The Scarlet Pimpernel

Minskoff Theatre - November 1997

Review by John Kenrick

Whatever is right or wrong with it, The Scarlet Pimpernel has performed the glorious task of bringing Christine Andreas back to Broadway. This alone wins it a permanent place in the Musicals101 hall of fame. In the 1970's and early 80's, Ms. Andreas dazzled Broadway in stunning revivals of My Fair Lady, Oklahoma and On Your Toes. To see her back gives many theatre buffs reason to cheer. The only problem is that the show she's starring in is not quite on a par with her past vehicles. Pimpernel is not a bad show, but it certainly is not one of the all time greats.

"They seek him here, they seek him there . . ." and they still seek the elusive key to making The Scarlet Pimpernel into a great show. Its new producers, Madison Square Garden Productions, intend to re-stage and re-cast the show even though it’s many months into its Broadway run. Perhaps they see the property as a promising addition to their annual cycle of lavish touring productions (Christmas Carol, Wizard of Oz). I hope they succeed. The current Pimpernel has many lovely things to offer, but I do think its creators stopped a bit short of making it the show it could be.

It’s a great idea for a musical. I’ve thought so ever since I fell in love with the wonderful movie versions starring Leslie Howard and Anthony Andrews. All that romance and swashbuckling would be perfect material for a 1920’s-style costume operetta. The only problem is, who could write a Desert Song or New Moon for the 1990’s? Is there another Sigmund Romberg out there?

Composer Frank Wildhorn and lyricist Nan Knighton give it one hell of a try, but the score as heard in the current Broadway production is slightly schizophrenic. It can’t decide whether it wants to emulate Romberg ("Into the Fire"), Andrew Lloyd Webber, or Jonathan Larson. Any one approach might have worked, all three at once do not. Ms. Knighton’s book occasionally loses focus and takes bits of the story too seriously, but she often injects some much-needed humor in the proceedings, humor that the score could have used a great deal more of. Swashbuckle without a smile is little if any fun.

The other major problem seems to be director Peter Hunt. His understated approach, leaving people standing or sitting idly much of the time, worked well for the original 1776, but has failed in several other shows since. Pimpernel called for someone with a sense of dash to offset the possible stuffiness of its period setting. Hunt’s approach slows down lively moments and makes quieter scenes appear semi-comatose. The "good guys" merely mean well and the "bad guys" are merely unpleasant. Without praiseworthy heroes and despicable villains, a story like this has no swash in its buckle.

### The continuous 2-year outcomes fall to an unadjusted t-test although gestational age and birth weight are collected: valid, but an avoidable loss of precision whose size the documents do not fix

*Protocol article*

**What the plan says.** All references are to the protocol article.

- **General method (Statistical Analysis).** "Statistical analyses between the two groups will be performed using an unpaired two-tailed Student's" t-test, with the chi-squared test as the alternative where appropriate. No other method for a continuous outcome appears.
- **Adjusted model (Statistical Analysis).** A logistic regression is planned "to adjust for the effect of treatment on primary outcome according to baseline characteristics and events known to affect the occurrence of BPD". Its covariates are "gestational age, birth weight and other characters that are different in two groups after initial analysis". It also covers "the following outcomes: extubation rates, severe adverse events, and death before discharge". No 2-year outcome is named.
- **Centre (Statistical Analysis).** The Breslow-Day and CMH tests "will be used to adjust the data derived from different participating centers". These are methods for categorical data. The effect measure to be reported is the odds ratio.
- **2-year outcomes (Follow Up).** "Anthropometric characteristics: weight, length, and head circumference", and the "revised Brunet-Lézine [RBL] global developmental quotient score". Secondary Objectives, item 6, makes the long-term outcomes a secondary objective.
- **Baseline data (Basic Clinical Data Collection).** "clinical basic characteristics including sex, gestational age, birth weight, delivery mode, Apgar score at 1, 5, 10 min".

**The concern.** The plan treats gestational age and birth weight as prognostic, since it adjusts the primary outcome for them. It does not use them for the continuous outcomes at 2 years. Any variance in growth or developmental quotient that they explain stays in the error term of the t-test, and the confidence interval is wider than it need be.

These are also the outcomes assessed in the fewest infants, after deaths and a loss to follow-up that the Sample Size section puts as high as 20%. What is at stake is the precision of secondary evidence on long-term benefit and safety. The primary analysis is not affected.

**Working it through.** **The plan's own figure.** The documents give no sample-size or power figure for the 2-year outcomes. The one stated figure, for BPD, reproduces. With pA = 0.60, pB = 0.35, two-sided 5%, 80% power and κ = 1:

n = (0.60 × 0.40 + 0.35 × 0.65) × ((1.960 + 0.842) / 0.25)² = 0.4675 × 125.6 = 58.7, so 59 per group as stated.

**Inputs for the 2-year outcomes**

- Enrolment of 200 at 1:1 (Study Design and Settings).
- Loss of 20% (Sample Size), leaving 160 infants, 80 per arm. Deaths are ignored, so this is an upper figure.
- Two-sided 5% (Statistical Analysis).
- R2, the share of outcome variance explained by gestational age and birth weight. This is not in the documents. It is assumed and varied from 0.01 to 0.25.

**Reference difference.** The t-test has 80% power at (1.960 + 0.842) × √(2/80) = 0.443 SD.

On the plus side, Pimpernel has as fine a cast and physical production as any show could hope for. The sets and costumes are always lavish and occasionally breathtaking – as when a sailing ship materializes in the middle of "Into the Fire." Terrance Mann does another fine turn as the evil Chauvelin, even though he is saddled with some of the score’s weakest songs. The divine Christine Andreas looks and sounds magnificent as Marguerite, but the role as written gives her limited opportunities. Even the lush "Only Love" retreats from the kind of musical climax she could have used to stop the show.

No limits are placed on Douglas Sills, a Broadway newcomer who gives a super-star performance in the title role. It’s the kind of bravura performance Alfred Drake was once known for, with beautiful singing and flawless acting that fills the theatre with Mr. Sills presence. Here is the sort of new musical stage star we are not supposed to see anymore!

So if The Scarlet Pimpernel is not My Fair Lady, that's no tragedy. Like Take Me Along or Flower Drum Song, it's a less-than-perfect but rather entertaining show. You may not adore it, but odds are musical lovers won't regret seeing it.

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